You Are Your E-Mails, Part Deux

Compose yourself!

Here are five more key tips—plus one to grow on—about business e-mails.

5.  Use good grammar to stay in good graces.
I’m not your high school English teacher, so this is not my attempt a preemptive “tsk, tsk, tsk.”  It’s simply a reminder that you’ll better represent yourself, your company—your brand—when you use proper grammar and spelling.

6.  Close it out kindly.
Round out your e-mails with some kind of concluding thought orsign off.  If you use a standard signature at the end messages, do not embed your sign off     in the signature, as there will be many occasions when you’ll need to customize your conclusion.

7.  Create useful subject lines.
Think of subject lines as labels, kind of like what you’d place on work files or saved documents.  Accurately state the subject or purpose of your e-mail to not only help your recipient be prepared for the message to come, but to then properly file or access it for future use.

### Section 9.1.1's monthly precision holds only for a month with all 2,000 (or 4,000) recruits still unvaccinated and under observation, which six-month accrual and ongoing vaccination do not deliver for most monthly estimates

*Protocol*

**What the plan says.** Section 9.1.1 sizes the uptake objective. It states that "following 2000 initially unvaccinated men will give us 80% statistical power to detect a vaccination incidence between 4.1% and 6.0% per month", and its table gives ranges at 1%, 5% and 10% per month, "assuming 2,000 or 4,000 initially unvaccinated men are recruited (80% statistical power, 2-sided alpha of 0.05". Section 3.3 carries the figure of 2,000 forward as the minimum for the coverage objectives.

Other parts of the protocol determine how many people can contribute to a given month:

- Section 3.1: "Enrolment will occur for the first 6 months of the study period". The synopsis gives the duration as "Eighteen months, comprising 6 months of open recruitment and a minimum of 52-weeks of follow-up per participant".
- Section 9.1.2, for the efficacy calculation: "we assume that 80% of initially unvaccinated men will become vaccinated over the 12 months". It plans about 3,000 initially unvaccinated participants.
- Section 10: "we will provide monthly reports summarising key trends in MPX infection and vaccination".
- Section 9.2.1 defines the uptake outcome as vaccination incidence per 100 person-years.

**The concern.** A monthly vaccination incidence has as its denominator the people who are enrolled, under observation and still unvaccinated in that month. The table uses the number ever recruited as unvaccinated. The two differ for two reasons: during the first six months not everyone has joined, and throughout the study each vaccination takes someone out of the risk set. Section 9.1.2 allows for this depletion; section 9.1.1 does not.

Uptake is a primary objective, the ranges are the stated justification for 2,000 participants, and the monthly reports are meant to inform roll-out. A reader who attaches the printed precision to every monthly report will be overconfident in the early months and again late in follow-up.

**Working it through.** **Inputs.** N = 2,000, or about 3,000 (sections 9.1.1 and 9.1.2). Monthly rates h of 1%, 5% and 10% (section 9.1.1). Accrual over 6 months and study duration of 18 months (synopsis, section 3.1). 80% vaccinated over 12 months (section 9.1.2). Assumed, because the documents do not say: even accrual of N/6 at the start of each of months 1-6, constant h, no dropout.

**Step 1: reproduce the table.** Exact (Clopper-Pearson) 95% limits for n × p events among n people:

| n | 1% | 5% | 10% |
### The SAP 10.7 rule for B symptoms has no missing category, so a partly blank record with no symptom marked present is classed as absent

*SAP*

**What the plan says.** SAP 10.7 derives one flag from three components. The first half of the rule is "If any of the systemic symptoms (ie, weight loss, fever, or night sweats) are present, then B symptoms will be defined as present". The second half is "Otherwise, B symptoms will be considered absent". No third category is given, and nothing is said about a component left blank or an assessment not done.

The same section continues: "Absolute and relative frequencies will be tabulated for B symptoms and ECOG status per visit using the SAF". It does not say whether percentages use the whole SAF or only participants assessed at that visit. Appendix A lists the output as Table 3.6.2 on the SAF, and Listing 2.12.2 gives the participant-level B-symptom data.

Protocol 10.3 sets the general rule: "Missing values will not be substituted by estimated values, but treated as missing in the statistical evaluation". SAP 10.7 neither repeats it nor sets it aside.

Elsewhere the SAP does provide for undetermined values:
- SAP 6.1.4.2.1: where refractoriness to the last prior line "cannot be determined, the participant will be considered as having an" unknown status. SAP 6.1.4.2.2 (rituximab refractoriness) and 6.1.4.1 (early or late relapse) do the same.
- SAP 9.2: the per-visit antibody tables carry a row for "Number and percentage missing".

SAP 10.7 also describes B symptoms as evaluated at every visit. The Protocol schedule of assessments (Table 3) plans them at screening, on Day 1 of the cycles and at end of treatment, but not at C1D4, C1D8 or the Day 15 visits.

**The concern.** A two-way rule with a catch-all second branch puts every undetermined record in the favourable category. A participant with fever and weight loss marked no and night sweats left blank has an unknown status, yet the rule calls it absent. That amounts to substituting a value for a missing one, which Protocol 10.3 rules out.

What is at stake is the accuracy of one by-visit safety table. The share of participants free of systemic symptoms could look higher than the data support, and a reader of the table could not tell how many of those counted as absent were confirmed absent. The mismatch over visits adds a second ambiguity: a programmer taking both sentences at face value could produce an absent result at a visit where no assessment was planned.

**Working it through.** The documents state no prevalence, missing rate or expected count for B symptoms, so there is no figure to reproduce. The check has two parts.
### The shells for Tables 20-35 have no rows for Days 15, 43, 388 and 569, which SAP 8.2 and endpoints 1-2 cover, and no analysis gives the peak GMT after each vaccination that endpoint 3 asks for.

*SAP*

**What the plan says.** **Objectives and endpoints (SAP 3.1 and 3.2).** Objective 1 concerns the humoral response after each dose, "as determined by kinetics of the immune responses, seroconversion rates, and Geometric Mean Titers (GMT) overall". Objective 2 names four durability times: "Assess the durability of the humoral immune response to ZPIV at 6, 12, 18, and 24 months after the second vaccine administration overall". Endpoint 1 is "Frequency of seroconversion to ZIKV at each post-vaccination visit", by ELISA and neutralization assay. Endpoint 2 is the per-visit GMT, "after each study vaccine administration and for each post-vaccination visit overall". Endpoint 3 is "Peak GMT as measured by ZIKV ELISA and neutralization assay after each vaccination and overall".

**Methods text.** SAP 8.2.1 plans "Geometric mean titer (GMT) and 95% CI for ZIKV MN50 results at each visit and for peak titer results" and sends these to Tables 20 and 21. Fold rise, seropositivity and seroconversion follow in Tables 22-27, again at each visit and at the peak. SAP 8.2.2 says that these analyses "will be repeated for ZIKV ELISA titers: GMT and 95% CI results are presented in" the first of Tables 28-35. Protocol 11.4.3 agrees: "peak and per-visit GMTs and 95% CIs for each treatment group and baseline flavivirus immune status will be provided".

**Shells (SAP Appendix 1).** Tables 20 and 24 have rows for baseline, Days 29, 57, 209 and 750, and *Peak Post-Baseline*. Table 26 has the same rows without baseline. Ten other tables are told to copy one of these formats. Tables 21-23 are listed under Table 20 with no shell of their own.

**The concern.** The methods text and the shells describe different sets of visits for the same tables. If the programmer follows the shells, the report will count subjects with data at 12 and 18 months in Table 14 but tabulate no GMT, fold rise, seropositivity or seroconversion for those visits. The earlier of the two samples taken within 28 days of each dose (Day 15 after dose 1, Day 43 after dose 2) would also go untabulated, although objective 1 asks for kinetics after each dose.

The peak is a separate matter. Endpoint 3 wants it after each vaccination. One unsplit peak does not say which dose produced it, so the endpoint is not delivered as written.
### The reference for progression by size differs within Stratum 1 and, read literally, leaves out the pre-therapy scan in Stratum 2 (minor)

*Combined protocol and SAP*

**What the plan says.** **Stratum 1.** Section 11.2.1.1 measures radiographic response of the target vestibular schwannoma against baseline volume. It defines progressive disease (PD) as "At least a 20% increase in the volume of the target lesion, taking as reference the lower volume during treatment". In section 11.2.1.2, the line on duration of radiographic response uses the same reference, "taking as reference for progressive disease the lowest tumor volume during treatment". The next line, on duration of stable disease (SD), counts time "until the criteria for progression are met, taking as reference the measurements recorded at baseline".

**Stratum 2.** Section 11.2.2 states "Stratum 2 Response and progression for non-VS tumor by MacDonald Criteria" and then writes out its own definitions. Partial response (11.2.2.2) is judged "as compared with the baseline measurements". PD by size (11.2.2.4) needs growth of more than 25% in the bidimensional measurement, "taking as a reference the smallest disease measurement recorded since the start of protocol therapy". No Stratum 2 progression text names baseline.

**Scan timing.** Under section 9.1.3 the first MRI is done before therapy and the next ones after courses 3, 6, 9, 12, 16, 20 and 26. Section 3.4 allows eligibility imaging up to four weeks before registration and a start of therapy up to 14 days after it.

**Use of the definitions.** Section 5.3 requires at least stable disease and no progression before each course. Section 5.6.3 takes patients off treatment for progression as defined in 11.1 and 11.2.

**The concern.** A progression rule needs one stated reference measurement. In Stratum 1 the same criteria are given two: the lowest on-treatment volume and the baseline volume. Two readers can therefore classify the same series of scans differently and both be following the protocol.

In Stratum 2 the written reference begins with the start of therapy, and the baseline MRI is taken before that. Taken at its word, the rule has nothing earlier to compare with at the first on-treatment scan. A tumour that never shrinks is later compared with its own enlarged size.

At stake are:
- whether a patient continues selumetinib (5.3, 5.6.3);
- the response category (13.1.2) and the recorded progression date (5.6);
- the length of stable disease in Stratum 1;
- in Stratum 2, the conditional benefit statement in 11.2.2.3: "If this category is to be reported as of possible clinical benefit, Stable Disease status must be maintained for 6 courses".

8.  Give “To” its due; copy that for “Cc” and “Bcc.”
Fill in the “To,” “Cc” and “Bcc” fields last before sending e-mails to avoid the trigger-happy misfire..  There’s comfort in giving yourself enough time to review your message,     re-check spelling and be certain about who should receive it.

9.  Be wise with replies.
In an evolution of point #7, be cautious in replying to messages.  Carefully observe the recipients of the message and decide if your reply should be “Reply all” or “Reply     to sender” (or reply to ‘some,’ in which case you should delete names accordingly).

10.  Keep the chain.
When replying to a single message or a multiple message exchange, keep previous messages below your current reply (though it helps to add a few spaces after your sign-off to create a visual breather in the ‘conversation’).  The full chain of content within the body of the e-mail is a good reference.  If the message becomes ridiculously long, start anew.

11.  Remember, e-mails are conversations.
Don’t shy away from showing personality in your messages.  The occasional anecdote, a well-placed exclamation point, use of contractions and conversational words helps keep all this electronic communicating more, well, human.

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